So one of my friends has a really great idea. I'm not sure if it's a profitable idea, but it's something that needs to be made. And so I made them dinner and gave them an overview of potential technological issues, given that it's something I know pretty well.
And I thought I'd recount the refrain I kept returning to...
Even if you are doing a 'fun' project that's not your effort to make the next big startup.... getting the DevOps and testing situation under control at the start is critically important. Perhaps even more important than if you are doing it as a day job, where it's already critical to get the DevOps and testing situation under control.
Now, granted, I wish for my friend that their project does incredibly well. Because it's a really great idea in ways, one that is head-and-shoulders above your average 'non-technical founder looking for a technical founder to implement my great idea' person's plans. My friend is technical enough to not need a technical co-founder, just some advice and occasional help. But who knows what the future holds? It's good enough of an idea that if it succeeds on a small-and-not-especially-profitable-scale that it really would be a success.
One of my realizations is that you can get away without unit tests or automation at a job for several years. It will eventually catch up with you. But because it occupies a significant amount of your time, there's a lot of stuff that's going to be in your short-term memory about it and you will be constantly reminding yourself about it.
Conversely, a 'fun' project may involve you needing to take a break from it. Thus, when you return to it, all of your working memory is gone. So you really critically need tests and automation and documentation so that you won't need to reverse engineer code that, 6 months later, is very much alien to you.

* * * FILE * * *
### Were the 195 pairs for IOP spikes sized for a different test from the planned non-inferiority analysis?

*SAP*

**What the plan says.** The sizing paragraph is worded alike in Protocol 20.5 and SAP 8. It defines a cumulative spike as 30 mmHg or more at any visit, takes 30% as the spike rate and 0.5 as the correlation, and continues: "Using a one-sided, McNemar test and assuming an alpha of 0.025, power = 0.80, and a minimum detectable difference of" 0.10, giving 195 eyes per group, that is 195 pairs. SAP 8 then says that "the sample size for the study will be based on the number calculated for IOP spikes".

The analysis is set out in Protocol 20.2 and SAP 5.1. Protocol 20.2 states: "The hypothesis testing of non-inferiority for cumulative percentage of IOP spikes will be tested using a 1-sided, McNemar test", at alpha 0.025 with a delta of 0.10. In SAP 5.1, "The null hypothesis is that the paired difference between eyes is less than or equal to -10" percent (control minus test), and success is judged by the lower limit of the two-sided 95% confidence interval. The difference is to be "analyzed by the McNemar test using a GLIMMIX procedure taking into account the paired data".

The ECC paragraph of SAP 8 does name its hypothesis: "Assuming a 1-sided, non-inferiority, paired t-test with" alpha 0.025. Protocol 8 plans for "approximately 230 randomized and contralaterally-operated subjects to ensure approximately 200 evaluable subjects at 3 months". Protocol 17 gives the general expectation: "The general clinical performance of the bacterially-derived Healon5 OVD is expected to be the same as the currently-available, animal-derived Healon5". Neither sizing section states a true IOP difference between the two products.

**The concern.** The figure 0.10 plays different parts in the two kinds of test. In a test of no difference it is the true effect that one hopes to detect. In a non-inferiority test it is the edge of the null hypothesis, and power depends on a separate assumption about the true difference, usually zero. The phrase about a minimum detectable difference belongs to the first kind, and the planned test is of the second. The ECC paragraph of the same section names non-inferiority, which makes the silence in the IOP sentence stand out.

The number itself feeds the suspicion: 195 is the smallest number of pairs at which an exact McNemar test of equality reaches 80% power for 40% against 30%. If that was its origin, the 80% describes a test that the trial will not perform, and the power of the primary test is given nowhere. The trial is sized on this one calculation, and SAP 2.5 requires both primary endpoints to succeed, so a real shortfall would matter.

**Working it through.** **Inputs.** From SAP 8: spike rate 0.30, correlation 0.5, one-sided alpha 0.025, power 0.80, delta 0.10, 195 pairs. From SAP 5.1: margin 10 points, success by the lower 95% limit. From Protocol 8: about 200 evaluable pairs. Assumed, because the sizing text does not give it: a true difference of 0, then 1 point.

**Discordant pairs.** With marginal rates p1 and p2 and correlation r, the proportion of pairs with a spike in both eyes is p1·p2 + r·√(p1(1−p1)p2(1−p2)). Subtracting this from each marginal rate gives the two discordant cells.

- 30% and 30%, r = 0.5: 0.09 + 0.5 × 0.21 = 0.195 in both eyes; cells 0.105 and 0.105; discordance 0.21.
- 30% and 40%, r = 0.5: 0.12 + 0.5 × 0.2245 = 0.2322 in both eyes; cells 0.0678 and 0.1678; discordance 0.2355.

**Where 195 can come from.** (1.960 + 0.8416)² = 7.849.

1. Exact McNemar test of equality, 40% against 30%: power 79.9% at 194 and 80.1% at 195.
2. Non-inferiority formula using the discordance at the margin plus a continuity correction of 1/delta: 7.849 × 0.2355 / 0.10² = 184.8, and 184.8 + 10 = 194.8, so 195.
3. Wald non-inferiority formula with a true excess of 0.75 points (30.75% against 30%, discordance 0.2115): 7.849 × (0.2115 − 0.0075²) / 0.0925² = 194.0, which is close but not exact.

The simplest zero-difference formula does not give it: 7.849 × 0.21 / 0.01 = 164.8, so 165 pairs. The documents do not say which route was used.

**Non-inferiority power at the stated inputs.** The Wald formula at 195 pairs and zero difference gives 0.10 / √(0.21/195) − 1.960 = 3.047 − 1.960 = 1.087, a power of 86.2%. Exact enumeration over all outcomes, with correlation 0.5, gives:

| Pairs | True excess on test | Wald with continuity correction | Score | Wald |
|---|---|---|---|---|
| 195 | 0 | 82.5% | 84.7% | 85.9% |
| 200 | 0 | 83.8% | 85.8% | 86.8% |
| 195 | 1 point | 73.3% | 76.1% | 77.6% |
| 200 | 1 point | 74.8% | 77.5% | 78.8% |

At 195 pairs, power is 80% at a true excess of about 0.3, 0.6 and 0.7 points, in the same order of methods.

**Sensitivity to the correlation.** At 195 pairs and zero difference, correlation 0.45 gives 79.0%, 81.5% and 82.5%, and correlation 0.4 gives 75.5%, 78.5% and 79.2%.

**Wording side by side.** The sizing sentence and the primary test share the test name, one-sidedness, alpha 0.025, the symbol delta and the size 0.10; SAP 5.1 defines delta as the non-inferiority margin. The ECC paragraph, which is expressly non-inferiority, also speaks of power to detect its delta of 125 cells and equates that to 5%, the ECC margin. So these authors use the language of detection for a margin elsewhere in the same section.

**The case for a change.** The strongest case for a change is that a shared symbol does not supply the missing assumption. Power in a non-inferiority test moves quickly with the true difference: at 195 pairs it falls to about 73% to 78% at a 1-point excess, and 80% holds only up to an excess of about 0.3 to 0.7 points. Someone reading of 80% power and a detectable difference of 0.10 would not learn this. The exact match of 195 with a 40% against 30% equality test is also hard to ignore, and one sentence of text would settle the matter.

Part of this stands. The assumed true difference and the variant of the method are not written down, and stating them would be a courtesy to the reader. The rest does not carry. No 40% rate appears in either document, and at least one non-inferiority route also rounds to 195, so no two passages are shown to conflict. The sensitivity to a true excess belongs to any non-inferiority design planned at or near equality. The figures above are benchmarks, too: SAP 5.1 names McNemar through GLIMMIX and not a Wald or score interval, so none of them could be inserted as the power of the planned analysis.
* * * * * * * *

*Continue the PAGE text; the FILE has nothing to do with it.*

Now, mind you, having worked places with super-solid DevOps, mediocre DevOps, and DevOps so unmaintained it's got vines growing all over the place.... the effort put in for DevOps is the sort of thing that you will look back even after a mere year of effort and thank yourself for doing. Like I said, it's just the sort of thing you will eventually regret.
So, after we discussed the technological stack, we started talking about starting points. And so, before any actual code was written, we sat down on our respective computers setting things up with Vagrant and Chef and Git and so on. Yeah, it's a bit of a drudge, although slightly less drudge-tastic with friends and curry and perverted devops jokes. But I know that if you put this sort of thing off for later... it will probably never happen.
It's kinda sweet, actually. Instead of using hosted Chef, I just made a quickie chef-solo setup that gets checked into Git, vagrant, and then some cute little shell scripts that will spin up and install chef-solo and the source tree on a cloud server, which pretty much mimics the way we've got things working at work on a much much simpler scale. And it's something that I've been meaning to do anyway. I'll eventually have to distill the salient points of how it works into a blog article because the publicly available documentation completely skips out on how to make it work without requiring you to do a lot of digging.